Humans May Never Develop Immunity Against COVID-19, Suggests US-Chinese Joint Study

Chinese and American researchers made the conclusion after finding just 4% of 23,000 samples could develop antibodies

The Chinese and American scientists found an answer to their quarries on immunity against the novel Coronavirus. The final outcome of their analysis came after they looked into a study on whether hospital workers in Wuhan who were directly exposed to infected patients at the early stage of the outbreak had developed antibodies. Their findings suggested that there may be no immunity against the COVID-19.

The scientists said that at least a quarter of over 23,000 samples tested could have been infected with the virus at some stage but only four percent were found to have developed antibodies as of April. The researchers said in a non-peer-reviewed paper posted on preprint website on Tuesday that said, "People are unlikely to produce long-lasting protective antibodies against this virus."

Earlier scientists assumed that infected Coronavirus patients will be able to produce antibodies that will protect them from reinfection. Based on this many efforts against the pandemic were introduced which include providing "immune certificates," development of more than 100 potential vaccines, and encouraging recovered patients to give blood for experimental drugs and therapies. But the new Wuhan research revealed that all the infected people are not producing antibodies or long-lasting ones.

Antibodies are the molecules that are generated by the human body's immune system to bind with the virus spike protein and stop it from infecting cells. Some of them, like immunoglobulin G or IgG, can remain in the system for a long time -- which was found in 2003 SARS patients almost 12 years after they were infected.

Wuhan Coronavirus
Coronavirus study Twitter / Imran Iftikhar

Coronavirus research in Wuhan

In the recent research, led by Wang Xinhuan from Wuhan University's Zhongnan Hospital and scientists from the University of Texas in Galveston, scientists looked at the samples collected from health care workers and general hospital staff in the Chinese city where the virus first emerged in December. After analysis, they found that around four percent of the healthcare workers and 4.6 percent of hospital staff had the IgG antibody.

Some of these infected healthcare workers and hospital employees had mild symptoms or no symptoms when they were infected and some of them did not even know that they have contracted SARS-CoV-2. Until January, there was no confirmation on the human to human transmission, and many doctors and nurses were not using extra protective gear before treating patients. Wang and his team said that they got infected with novel Coronavirus and fought off the virus with their own immune systems.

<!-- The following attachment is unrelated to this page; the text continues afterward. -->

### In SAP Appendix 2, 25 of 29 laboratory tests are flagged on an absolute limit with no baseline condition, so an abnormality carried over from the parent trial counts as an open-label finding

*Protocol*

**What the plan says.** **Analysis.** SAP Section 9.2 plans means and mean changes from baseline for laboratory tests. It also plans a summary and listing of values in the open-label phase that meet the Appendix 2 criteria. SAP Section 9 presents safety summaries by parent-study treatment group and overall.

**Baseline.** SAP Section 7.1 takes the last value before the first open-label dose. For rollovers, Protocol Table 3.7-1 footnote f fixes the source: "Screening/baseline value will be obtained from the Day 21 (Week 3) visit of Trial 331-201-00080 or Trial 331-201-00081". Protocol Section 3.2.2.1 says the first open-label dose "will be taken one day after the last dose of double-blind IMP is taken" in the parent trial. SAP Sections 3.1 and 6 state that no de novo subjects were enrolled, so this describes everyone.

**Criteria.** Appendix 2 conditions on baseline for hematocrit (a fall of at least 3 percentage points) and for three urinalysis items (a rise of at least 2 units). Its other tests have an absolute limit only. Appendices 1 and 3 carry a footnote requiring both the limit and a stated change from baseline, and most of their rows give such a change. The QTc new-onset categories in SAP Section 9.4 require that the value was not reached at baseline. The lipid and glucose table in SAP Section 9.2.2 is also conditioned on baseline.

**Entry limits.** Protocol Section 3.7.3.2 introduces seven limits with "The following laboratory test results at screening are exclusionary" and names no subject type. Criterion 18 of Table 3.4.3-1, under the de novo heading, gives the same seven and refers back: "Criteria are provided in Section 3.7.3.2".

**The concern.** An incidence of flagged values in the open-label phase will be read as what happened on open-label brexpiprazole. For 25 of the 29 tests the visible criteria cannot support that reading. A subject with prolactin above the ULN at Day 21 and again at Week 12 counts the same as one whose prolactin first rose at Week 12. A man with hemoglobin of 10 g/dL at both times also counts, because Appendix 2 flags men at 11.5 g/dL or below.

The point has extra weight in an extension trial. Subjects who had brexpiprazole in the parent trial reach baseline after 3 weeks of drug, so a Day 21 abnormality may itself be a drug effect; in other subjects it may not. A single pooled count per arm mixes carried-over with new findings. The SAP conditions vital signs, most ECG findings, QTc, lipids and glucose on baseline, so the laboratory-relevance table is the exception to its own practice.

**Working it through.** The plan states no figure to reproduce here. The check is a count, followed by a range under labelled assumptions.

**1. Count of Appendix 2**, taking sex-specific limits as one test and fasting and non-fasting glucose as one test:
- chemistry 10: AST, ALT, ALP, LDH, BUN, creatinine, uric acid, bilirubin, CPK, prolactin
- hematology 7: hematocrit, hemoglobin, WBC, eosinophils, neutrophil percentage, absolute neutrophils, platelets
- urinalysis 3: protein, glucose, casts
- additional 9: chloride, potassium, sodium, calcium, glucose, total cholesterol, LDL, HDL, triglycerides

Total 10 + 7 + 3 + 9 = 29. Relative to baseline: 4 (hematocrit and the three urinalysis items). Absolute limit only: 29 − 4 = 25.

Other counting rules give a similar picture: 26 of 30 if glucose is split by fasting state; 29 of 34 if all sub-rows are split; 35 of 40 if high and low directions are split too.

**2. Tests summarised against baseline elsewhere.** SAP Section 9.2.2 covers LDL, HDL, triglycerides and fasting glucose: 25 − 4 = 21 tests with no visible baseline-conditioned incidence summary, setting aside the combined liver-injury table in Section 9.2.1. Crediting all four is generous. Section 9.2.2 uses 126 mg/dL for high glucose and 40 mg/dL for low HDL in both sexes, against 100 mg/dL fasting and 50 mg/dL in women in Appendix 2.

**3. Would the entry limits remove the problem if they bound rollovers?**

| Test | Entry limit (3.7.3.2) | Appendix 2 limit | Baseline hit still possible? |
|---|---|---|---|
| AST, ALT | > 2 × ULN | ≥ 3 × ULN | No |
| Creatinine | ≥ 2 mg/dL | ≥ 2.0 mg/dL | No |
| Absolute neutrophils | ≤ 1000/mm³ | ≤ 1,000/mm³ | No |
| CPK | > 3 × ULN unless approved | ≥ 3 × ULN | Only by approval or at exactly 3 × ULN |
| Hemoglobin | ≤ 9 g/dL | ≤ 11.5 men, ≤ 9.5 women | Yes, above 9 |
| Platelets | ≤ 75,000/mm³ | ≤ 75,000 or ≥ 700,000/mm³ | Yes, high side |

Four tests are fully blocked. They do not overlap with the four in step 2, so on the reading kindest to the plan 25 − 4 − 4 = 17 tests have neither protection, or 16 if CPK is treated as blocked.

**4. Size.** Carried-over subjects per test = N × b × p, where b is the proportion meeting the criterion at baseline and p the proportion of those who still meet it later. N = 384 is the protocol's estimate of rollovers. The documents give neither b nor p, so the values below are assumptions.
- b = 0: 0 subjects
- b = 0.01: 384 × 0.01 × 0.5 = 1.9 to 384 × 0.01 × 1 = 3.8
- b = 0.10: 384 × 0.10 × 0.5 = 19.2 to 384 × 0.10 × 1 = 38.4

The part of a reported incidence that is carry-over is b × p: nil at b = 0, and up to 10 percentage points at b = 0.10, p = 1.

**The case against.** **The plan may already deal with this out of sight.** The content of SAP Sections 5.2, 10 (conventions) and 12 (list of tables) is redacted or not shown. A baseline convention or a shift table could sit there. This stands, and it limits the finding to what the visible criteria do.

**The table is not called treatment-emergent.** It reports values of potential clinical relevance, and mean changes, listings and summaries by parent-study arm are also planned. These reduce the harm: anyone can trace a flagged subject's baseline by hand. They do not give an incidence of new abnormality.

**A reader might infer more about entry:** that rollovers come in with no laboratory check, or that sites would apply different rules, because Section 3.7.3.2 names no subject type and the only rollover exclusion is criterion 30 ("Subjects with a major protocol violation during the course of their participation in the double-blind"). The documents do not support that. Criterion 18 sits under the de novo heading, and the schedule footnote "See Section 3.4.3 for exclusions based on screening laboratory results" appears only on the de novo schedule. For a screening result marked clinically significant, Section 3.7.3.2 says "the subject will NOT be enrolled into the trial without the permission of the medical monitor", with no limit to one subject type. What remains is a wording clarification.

Wuhan Coronavirus
Wuhan study Twitter / Coronavirus Breaking News

Earlier, scientists said that the Coronavirus patients with more obvious symptoms more likely to produce antibodies. A previous study showed that all confirmed COVID-19 cases studied by scientists had developed the IgG antibody two weeks after the disease onset.

Wang's team suggested that over 10 percent of the people involved in their research possibly have lost antibody protection within a month or so. They said, "Our findings have important implications for herd immunity, antibody-based therapeutics, public health strategies, and vaccine development."

Based on the research conducted by Wang's team, the researchers claimed that antibody tests may not be enough to reveal if someone is a Coronavirus patient. The team also noted that the presence of antibodies like IgG may not necessarily provide immunity later. So, in that case, as per Wang, the idea of issuing immune certificate after recovery "is invalid."

Tsinghua University Research

Another study, conducted by researchers at Tsinghua University in Beijing revealed that the more antibodies produced by the patients of novel Coronavirus patients, the worse the outcome – the patient with the strongest antibody response in the study had died.

They described it as a phenomenon of antibody-dependent enhancement. In such cases, the viruses hitch a ride on an antibody to infect cells they could not enter. As per Wang, it was "a big concern to be closely monitored".

Wu Yingsong, director of antibody engineering research at the Southern Medical University in Guangzhou said the Wuhan study needs to be treated with caution as "there are still a lot of fundamental things about the coronavirus we don't understand."

Related topics : Coronavirus